We then created the following wireframes and the blueprint to our potential users for feedback.

TASK 1 - Sign up / Login

  • Can users browse the APP without login?

  • Are there more than 1 retailers on the APP?

  • How many ways can users sign up/login?

Screen Shot 2022-04-03 at 17.41.57.png
Sign up / Login

TASK 2 - Find Items

  • What are the features of searching functions?

  • Are there any coupons

  • Does the APP include wishlist function?


Task 3 - Schedule the delivery​

  • Are there many delivery date/time options for user to choose?

  • What’s the minimum prepare time for the competitors?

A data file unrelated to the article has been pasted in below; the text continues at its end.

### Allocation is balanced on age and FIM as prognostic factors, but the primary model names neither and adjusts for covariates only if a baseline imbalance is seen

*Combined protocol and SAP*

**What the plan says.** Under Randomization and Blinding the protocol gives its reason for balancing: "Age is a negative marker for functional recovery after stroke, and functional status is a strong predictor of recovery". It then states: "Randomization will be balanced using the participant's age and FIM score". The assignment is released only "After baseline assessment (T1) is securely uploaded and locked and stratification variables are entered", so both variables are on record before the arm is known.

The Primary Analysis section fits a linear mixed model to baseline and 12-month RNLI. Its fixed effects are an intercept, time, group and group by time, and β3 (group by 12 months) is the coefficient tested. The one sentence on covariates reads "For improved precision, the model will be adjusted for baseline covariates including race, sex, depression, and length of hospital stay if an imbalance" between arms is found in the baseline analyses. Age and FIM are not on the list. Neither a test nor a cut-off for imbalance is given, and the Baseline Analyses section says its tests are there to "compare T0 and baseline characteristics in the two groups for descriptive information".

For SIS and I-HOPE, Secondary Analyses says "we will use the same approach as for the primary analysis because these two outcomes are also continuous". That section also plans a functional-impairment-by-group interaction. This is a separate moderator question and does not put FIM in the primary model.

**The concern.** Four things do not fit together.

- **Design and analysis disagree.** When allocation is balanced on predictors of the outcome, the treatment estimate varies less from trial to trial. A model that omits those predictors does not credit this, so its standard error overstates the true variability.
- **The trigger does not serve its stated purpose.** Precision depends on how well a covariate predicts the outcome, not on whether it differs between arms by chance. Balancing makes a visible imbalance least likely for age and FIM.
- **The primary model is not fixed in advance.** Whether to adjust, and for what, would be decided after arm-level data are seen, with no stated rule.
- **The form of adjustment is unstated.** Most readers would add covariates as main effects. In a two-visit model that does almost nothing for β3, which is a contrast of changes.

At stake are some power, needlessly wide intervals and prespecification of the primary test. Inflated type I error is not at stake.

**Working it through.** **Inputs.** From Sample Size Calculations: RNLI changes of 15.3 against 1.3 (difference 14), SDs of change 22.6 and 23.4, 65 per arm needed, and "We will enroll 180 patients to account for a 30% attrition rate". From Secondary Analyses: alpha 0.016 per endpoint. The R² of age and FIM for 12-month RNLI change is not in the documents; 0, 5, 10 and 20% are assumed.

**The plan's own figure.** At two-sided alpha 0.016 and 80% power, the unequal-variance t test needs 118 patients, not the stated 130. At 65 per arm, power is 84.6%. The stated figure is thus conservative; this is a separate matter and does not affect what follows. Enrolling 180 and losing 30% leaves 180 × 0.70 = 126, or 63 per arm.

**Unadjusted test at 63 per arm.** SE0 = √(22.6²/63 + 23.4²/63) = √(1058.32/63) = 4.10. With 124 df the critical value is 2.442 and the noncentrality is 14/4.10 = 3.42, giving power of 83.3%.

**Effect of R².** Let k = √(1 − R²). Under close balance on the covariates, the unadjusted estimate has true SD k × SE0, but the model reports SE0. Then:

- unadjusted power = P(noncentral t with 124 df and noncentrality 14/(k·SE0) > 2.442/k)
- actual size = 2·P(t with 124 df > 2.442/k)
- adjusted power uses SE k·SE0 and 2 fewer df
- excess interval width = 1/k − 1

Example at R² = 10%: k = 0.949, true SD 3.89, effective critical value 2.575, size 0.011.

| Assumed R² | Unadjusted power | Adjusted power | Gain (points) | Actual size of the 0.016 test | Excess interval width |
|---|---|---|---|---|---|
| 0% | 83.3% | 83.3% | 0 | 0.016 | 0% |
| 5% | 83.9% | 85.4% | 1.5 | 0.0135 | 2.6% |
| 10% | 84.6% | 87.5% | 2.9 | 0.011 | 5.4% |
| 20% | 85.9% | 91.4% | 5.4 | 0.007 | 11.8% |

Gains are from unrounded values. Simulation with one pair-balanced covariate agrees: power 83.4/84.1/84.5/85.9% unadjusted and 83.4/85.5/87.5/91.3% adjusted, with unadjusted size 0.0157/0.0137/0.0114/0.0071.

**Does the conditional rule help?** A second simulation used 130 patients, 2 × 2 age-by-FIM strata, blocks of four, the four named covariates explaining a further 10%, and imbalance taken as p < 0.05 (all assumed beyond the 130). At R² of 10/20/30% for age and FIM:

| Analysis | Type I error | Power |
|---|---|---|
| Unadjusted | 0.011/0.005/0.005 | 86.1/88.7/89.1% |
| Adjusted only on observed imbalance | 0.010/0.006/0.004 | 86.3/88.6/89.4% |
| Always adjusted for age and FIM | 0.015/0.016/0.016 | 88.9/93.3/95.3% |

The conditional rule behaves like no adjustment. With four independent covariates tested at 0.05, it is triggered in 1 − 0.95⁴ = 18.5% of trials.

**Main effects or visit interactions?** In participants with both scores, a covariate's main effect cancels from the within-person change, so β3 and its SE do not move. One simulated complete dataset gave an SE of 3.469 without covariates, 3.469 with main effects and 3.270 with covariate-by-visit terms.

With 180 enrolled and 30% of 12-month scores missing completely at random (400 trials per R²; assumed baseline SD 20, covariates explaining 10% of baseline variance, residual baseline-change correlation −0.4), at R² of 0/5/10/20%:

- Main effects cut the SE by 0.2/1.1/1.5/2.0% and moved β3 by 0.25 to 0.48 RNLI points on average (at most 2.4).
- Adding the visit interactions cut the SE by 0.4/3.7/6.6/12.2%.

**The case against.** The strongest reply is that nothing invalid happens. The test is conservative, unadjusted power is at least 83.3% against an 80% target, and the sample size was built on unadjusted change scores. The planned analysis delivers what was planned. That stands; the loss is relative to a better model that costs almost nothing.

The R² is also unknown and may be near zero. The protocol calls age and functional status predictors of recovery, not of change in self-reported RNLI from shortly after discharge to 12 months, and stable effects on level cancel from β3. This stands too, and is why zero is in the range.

• How much are the delivery fee & shopper fee?

Schedule the delivery

Task 4 - Place the order in cart

  • Can user modify the items in the cart?

  • Can user leave instructions / notes for the order?

  • Is there any substitute options / group order function?

Place the order in cart

Task 5 - Checkout and payment​

  • How many payment options?

  • Can user modify / cancel the order after placing the order?

Checkout and payment

Features present in

>70% of competitors


Features present in

<30% of competitors



  • User can browse the APP without login.

  • Filters in the searching result

  • Add-to-wishlist function

  • Several options of delivery time

  • User can leave notes for each product.


  • Barcode searching function

  • Text predictions in the search bar

  • Substitute option

  • User can modify items after placing the order.

  • User can cancel the order after placing the order.



  • Easy sign up method with email/AppleID/Facebook/Google.

  • User can create a group order.


  • Login with fingerprint / FaceID